Before progressing to a close reading of Eliot's Scenes of Clerical Life, I would like to briefly suggest questions that arise from these theoretical methods and ways in which they may relate directly to both our theoretical reading of the novel and the various problems surrounding the act of reading it.

Becker derives from Rank what he terms the causa-sui pursuit, or the desire to be self-generating as a means to stepping outside of the cognizance of birth, which as with Eros and Thanatos, exists as a twin to death. In Rank's terms, the mortal birth is doubly the promise of finitude. Without going into the interesting questions this raises toward Freud's castration theory or gender relations, this question of the self-authorship pursuit may be interestingly applied to the death of the love-object as in Eliot's work, and even religion in general.

Rank, below paraphrased by James Liebermann, describes the projection of death as well. This is an intriguing region of cross-relations to postcolonial theory, and begs the question of the colonization of knowing of death. For Rank's specific contentions regarding projection, it may be simplified that what cannot be directly controlled in the Self or Same is subsequently dominated through the colonization of a projection of this aspect of the Self onto an Other:

The report of another's unexpected death may comfort us, paradoxically. By definition, the audience consists of those who have survived. An other died. Death passed us by, claiming someone else, in primitive terms as sacrifice on behalf of the community. We can rest assured for the moment that death is avoidable. ("Translator's" xiii; emphasis original)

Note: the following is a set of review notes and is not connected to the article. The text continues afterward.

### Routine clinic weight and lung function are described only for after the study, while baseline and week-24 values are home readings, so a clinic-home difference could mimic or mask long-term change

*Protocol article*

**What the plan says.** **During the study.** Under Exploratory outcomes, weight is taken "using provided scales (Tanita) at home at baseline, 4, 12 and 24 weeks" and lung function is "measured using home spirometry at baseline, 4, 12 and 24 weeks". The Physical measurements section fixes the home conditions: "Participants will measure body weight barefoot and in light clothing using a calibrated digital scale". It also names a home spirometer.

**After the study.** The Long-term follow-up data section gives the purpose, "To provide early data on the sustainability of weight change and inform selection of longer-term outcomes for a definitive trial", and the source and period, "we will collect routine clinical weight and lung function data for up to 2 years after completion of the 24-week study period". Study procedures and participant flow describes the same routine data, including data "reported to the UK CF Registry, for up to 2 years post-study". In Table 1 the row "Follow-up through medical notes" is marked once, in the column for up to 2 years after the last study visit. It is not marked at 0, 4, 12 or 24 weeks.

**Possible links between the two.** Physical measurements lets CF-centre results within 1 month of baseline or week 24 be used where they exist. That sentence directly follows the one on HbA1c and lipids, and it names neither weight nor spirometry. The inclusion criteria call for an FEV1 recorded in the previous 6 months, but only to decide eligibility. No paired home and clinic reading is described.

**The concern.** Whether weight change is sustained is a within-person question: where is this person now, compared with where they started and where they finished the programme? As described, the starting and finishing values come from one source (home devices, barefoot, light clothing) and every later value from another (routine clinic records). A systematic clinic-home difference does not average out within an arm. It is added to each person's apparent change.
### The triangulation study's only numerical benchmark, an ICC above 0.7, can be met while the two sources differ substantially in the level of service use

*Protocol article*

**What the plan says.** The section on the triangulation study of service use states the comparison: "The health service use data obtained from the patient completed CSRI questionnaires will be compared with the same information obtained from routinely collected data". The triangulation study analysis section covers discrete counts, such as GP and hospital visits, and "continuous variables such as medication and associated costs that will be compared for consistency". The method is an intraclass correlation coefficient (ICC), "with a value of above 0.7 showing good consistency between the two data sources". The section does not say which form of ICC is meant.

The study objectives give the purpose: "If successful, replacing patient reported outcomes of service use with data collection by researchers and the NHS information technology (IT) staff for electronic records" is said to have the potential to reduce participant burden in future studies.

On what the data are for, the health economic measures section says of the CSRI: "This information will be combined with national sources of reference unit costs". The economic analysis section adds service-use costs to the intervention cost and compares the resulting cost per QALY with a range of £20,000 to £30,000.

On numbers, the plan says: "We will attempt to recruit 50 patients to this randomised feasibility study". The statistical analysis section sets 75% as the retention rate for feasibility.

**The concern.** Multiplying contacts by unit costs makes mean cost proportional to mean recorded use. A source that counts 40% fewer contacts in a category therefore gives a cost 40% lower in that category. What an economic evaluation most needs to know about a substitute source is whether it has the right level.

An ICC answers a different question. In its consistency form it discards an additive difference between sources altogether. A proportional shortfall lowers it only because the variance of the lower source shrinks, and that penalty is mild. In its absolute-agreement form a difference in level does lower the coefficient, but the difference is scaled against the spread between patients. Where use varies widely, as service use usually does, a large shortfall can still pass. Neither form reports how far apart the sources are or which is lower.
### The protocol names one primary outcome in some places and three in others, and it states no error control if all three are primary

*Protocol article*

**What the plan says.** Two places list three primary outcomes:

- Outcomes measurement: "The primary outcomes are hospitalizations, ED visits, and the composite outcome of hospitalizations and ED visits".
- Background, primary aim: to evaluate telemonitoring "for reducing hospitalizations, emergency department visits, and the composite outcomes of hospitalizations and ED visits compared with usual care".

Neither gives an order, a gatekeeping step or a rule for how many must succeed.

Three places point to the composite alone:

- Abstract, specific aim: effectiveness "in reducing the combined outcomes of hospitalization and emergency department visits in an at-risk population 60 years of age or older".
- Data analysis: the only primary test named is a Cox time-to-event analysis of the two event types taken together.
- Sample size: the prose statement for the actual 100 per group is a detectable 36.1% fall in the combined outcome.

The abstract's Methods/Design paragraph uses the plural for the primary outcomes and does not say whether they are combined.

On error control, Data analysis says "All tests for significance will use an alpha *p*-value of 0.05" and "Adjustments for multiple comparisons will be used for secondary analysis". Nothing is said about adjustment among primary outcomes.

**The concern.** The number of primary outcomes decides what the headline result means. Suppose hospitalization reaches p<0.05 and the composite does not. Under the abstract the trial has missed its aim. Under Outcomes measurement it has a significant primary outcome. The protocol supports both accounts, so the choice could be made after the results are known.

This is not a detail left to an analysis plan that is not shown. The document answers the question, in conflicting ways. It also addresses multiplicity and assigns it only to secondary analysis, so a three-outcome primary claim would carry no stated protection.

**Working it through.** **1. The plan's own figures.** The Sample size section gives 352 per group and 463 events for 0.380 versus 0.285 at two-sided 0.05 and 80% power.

Perhaps this aspect of death-watching or our own death-readings is fruitful to examine. Moreover, Becker extends this question of project, which Rank develops so fully in an anthropological sense, by applying it to killing death symbolically. This is the colonization of death through projection, where death may not be conquerable, but the body is. In this list one may read various aspects of projection into the libidinal aspects of life that are repressed in order to deny death. Sexuality, as is implied in the Eros and Thanatos twinship, is a prime candidate for such an analysis.  Likewise, the love object which makes one recognize one's own sexuality and bodilyness may be read in this manner. Becker makes extensive use of this reading for social analysis of violence and repression within modern and historical cultures, particularly applying it to gender theory and the human body within religion.

In a social sense Herbert Marcuse takes this issue up as well in regard to social domination of the individual and the purpose of society in regard to the issues of death anxiety. In the conclusion to Eros and Civilization he postulates "the brute fact of death denies once and for all the reality of a non-repressive existence" (231). Moreover,

The mere anticipation of the inevitable end, present in every instant, introduces a repressive element into all libidinal relations and renders pleasure itself painful.... [Humanity] is resigned [to mortality and the inevitability of repression] before society forces him to practice resignation methodically, (Marcuse 231)

It should, however, be noted that in this particular example Marcuse has derived his conclusions from a Freudian reading of society, which nonetheless incorporates Rankian psychology predating his break from Freud.